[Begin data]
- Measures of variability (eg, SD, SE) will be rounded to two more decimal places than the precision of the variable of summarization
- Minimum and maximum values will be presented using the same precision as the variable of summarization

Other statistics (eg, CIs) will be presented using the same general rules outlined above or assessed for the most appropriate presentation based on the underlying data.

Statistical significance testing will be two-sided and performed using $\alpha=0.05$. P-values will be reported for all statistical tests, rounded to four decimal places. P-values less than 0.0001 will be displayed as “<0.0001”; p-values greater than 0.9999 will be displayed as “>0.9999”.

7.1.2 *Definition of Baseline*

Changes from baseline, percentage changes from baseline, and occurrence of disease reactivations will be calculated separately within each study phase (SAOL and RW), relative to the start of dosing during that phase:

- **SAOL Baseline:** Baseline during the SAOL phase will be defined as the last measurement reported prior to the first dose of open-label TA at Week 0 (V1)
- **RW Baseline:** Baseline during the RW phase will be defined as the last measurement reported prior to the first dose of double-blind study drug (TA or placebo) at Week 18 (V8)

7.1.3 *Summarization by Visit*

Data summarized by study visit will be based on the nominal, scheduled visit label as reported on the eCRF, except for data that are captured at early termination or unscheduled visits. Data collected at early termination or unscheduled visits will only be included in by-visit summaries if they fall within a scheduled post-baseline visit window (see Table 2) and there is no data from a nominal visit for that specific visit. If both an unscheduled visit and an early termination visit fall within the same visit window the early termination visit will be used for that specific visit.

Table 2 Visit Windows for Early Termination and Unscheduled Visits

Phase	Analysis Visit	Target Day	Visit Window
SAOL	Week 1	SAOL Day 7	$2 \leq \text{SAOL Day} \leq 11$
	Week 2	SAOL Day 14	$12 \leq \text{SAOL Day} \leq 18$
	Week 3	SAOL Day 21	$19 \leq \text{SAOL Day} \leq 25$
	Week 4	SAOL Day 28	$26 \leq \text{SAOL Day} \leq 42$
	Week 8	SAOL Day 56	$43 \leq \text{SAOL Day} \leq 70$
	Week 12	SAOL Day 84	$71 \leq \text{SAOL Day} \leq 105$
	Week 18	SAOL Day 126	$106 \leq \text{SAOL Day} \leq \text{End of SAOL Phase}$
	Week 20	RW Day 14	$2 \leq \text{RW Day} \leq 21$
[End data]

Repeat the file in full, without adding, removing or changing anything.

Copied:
- Measures of variability (eg, SD, SE) will be rounded to two more decimal places than the precision of the variable of summarization
- Minimum and maximum values will be presented using the same precision as the variable of summarization

Other statistics (eg, CIs) will be presented using the same general rules outlined above or assessed for the most appropriate presentation based on the underlying data.

Statistical significance testing will be two-sided and performed using $\alpha=0.05$. P-values will be reported for all statistical tests, rounded to four decimal places. P-values less than 0.0001 will be displayed as “<0.0001”; p-values greater than 0.9999 will be displayed as “>0.9999”.

7.1.2 *Definition of Baseline*

Changes from baseline, percentage changes from baseline, and occurrence of disease reactivations will be calculated separately within each study phase (SAOL and RW), relative to the start of dosing during that phase:

- **SAOL Baseline:** Baseline during the SAOL phase will be defined as the last measurement reported prior to the first dose of open-label TA at Week 0 (V1)
- **RW Baseline:** Baseline during the RW phase will be defined as the last measurement reported prior to the first dose of double-blind study drug (TA or placebo) at Week 18 (V8)

7.1.3 *Summarization by Visit*

Data summarized by study visit will be based on the nominal, scheduled visit label as reported on the eCRF, except for data that are captured at early termination or unscheduled visits. Data collected at early termination or unscheduled visits will only be included in by-visit summaries if they fall within a scheduled post-baseline visit window (see Table 2) and there is no data from a nominal visit for that specific visit. If both an unscheduled visit and an early termination visit fall within the same visit window the early termination visit will be used for that specific visit.

Table 2 Visit Windows for Early Termination and Unscheduled Visits

Phase	Analysis Visit	Target Day	Visit Window
SAOL	Week 1	SAOL Day 7	$2 \leq \text{SAOL Day} \leq 11$
	Week 2	SAOL Day 14	$12 \leq \text{SAOL Day} \leq 18$
	Week 3	SAOL Day 21	$19 \leq \text{SAOL Day} \leq 25$
	Week 4	SAOL Day 28	$26 \leq \text{SAOL Day} \leq 42$
	Week 8	SAOL Day 56	$43 \leq \text{SAOL Day} \leq 70$
	Week 12	SAOL Day 84	$71 \leq \text{SAOL Day} \leq 105$
	Week 18	SAOL Day 126	$106 \leq \text{SAOL Day} \leq \text{End of SAOL Phase}$
	Week 20	RW Day 14	$2 \leq \text{RW Day} \leq 21$